Roth filed a petition challenging SHA's determination pursuant to N.Y.C.P.L.R, Article 78. On October 27, 1998, the Honorable Parker J. Stone, New York State Supreme Court, holding that owners were not required to screen prospective tenants in order to participate in the Section 8 program,*fn3 granted Roth's petition in part by vacating SHA's determination not to approve any future Section 8 leases submitted by Roth or his compames.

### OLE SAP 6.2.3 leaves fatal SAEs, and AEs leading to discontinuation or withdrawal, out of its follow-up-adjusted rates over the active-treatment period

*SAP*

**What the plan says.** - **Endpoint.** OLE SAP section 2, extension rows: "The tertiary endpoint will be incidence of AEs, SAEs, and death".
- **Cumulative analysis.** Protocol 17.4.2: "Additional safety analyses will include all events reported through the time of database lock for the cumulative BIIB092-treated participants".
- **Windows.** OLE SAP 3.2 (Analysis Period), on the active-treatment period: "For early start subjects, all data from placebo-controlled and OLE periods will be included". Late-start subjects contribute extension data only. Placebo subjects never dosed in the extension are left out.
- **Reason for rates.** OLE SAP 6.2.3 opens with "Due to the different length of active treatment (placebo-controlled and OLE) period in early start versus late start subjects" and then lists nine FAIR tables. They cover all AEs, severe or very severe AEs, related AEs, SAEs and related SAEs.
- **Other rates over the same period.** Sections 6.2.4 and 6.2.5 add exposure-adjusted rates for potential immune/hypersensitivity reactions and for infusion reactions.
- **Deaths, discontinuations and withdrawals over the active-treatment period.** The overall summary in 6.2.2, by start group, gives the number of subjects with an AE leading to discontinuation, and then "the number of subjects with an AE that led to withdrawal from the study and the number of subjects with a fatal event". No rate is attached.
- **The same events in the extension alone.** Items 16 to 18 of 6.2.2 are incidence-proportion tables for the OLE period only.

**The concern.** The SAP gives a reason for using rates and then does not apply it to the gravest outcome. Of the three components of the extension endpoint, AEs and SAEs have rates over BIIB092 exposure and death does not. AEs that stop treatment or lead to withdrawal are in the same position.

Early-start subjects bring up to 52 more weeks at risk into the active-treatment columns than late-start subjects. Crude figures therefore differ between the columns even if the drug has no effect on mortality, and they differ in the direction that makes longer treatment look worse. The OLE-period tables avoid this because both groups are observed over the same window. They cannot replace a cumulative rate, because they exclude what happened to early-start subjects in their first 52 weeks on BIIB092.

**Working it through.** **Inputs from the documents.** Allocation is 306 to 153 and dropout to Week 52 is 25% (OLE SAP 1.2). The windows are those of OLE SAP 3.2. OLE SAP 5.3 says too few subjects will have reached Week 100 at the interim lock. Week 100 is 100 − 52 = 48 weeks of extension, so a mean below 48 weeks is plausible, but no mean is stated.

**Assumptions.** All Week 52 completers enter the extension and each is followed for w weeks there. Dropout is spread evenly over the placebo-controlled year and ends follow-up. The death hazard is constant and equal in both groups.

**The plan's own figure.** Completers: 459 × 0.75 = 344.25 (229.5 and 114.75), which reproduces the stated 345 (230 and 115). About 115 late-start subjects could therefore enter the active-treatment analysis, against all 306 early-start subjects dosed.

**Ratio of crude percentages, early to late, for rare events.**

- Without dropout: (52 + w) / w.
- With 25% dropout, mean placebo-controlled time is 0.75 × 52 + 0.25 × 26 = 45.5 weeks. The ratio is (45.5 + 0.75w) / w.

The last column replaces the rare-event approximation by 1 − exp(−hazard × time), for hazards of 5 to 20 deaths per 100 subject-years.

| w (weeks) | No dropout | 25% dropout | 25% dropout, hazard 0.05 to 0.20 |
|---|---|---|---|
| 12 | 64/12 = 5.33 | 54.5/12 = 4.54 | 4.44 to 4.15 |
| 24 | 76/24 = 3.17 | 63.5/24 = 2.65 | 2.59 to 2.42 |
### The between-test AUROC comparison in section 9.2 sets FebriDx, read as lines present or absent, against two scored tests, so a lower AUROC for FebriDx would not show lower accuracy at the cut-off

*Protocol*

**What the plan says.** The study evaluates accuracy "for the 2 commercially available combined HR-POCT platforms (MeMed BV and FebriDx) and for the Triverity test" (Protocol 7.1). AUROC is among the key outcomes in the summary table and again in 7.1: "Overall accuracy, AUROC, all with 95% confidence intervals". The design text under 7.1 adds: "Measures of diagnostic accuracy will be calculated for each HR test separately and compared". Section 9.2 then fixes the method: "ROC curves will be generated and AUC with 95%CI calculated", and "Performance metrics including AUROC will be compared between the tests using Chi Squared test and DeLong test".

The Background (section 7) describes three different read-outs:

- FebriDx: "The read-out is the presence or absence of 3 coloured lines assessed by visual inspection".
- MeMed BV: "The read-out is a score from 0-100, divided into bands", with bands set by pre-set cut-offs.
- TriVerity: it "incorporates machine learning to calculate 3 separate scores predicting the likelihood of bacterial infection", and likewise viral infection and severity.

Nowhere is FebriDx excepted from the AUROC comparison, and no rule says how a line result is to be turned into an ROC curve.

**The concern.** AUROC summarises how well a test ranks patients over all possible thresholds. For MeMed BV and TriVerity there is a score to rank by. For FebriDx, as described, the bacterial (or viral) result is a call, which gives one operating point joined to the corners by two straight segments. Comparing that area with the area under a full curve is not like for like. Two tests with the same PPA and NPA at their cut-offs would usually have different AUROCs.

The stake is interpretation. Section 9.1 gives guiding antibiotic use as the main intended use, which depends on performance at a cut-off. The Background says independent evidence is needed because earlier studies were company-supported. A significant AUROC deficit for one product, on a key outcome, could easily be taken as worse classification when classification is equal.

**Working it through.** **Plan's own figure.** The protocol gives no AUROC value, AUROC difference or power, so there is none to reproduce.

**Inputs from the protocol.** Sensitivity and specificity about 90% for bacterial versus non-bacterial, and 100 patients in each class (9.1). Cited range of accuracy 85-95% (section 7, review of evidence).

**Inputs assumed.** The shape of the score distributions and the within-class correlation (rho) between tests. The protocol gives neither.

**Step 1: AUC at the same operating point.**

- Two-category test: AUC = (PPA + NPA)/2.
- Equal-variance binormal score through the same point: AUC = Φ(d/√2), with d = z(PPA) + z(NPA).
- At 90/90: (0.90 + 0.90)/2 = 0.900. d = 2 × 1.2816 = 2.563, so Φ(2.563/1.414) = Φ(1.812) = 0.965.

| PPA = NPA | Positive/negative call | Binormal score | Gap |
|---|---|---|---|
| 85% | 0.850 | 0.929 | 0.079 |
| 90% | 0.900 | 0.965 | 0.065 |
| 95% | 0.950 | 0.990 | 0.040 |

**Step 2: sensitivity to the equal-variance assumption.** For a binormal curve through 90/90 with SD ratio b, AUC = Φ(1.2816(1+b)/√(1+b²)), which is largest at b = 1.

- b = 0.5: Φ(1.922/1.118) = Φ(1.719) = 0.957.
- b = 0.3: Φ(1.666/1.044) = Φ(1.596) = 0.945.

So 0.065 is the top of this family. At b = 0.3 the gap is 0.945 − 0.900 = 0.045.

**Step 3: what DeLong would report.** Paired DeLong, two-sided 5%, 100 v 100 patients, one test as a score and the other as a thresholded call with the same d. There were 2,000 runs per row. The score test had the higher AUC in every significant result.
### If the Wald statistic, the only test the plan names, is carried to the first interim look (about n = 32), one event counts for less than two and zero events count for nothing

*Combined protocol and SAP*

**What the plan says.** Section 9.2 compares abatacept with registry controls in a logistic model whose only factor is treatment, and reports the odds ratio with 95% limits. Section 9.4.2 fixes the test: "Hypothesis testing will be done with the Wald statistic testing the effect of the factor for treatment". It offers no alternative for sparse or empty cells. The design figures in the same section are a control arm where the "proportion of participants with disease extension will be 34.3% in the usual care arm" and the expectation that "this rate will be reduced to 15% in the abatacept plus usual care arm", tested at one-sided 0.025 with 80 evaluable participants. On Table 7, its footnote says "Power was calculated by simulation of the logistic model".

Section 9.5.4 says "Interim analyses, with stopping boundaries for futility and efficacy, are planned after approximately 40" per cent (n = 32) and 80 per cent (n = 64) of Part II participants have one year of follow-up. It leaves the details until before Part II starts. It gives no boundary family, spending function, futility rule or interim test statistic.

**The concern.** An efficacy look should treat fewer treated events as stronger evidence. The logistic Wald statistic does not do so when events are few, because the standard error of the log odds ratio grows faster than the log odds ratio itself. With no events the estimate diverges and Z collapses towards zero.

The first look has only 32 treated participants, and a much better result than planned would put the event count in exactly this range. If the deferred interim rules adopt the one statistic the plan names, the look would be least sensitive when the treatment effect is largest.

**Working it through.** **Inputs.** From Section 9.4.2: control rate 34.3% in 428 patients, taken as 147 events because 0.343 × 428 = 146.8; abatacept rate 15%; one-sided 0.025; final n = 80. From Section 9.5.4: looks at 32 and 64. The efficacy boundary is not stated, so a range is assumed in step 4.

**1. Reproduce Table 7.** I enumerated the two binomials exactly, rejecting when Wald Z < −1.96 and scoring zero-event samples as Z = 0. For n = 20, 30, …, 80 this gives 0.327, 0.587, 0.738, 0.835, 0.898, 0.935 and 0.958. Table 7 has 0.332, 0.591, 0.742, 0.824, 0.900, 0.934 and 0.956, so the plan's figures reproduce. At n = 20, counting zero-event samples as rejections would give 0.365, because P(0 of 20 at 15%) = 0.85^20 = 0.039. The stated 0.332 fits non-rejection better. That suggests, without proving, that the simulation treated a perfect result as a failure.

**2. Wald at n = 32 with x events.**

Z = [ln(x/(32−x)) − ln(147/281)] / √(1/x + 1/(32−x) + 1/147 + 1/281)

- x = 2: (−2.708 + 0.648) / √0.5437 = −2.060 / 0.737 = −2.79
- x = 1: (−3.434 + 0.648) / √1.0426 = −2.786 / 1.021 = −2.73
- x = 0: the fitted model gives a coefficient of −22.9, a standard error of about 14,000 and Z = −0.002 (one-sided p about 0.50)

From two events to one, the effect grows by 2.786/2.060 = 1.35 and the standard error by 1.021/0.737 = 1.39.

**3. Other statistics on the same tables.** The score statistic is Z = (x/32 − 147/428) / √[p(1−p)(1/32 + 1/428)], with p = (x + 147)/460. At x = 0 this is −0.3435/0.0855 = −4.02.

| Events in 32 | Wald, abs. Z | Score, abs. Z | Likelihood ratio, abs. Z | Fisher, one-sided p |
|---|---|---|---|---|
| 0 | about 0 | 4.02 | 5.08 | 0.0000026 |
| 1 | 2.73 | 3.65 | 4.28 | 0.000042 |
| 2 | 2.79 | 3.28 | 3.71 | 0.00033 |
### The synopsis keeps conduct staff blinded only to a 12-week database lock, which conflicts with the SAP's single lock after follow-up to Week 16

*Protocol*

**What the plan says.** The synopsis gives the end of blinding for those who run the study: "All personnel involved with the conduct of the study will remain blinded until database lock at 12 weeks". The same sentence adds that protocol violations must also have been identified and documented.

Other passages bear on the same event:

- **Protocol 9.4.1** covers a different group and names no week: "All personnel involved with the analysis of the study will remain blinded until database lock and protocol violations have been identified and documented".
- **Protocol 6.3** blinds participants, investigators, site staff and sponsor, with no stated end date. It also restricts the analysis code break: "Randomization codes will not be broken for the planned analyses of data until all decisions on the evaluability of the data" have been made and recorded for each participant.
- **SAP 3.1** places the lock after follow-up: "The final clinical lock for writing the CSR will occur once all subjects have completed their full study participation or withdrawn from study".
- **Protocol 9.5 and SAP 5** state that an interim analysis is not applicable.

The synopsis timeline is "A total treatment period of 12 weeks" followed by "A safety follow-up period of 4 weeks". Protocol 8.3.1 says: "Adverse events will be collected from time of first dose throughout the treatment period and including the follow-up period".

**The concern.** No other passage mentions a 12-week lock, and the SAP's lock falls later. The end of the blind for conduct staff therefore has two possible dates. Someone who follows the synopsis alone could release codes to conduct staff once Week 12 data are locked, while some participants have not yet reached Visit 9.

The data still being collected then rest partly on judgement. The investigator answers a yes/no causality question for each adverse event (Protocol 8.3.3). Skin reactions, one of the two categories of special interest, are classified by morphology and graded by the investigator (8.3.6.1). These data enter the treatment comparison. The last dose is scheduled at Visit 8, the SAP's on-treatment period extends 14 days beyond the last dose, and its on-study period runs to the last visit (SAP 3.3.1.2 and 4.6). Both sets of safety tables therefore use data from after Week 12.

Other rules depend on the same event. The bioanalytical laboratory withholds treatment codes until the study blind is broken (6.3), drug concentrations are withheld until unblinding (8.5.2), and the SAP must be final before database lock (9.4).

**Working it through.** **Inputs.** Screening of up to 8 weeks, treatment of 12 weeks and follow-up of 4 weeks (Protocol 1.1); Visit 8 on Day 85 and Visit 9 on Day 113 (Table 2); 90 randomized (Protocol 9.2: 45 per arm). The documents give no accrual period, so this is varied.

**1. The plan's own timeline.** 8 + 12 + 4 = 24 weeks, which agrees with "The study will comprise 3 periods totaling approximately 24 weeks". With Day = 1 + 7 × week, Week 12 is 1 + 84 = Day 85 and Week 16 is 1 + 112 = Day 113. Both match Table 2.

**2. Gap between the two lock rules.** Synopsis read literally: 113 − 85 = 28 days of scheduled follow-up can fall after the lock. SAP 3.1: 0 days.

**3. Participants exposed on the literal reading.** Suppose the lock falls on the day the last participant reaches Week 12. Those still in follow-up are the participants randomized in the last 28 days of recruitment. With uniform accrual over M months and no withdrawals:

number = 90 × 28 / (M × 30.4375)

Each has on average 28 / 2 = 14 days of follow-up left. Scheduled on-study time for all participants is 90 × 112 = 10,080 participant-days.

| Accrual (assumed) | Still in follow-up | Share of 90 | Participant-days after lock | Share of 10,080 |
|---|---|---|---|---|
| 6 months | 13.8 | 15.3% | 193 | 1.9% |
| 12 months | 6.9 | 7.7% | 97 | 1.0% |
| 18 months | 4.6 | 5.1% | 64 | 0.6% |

In March 1999, HUD responded to a complaint made by Roth regarding SHA's February 1998 determination to deny approval of any future HAP contracts, stating that SHA complied fully with its October 1997 directive to restore Roth to the housing program. HUD noted that this directive applied only to the October 1997 suspension and not to future matters involving Roth and SHA. Nor was the directive intended to require SHA to seek HUD approval before taking future action against Roth. HUD noted that public housing agencies such as SHA had "clear authority to disapprove an owner and refuse to do business with him/her." Moreover, HUD stated that it ...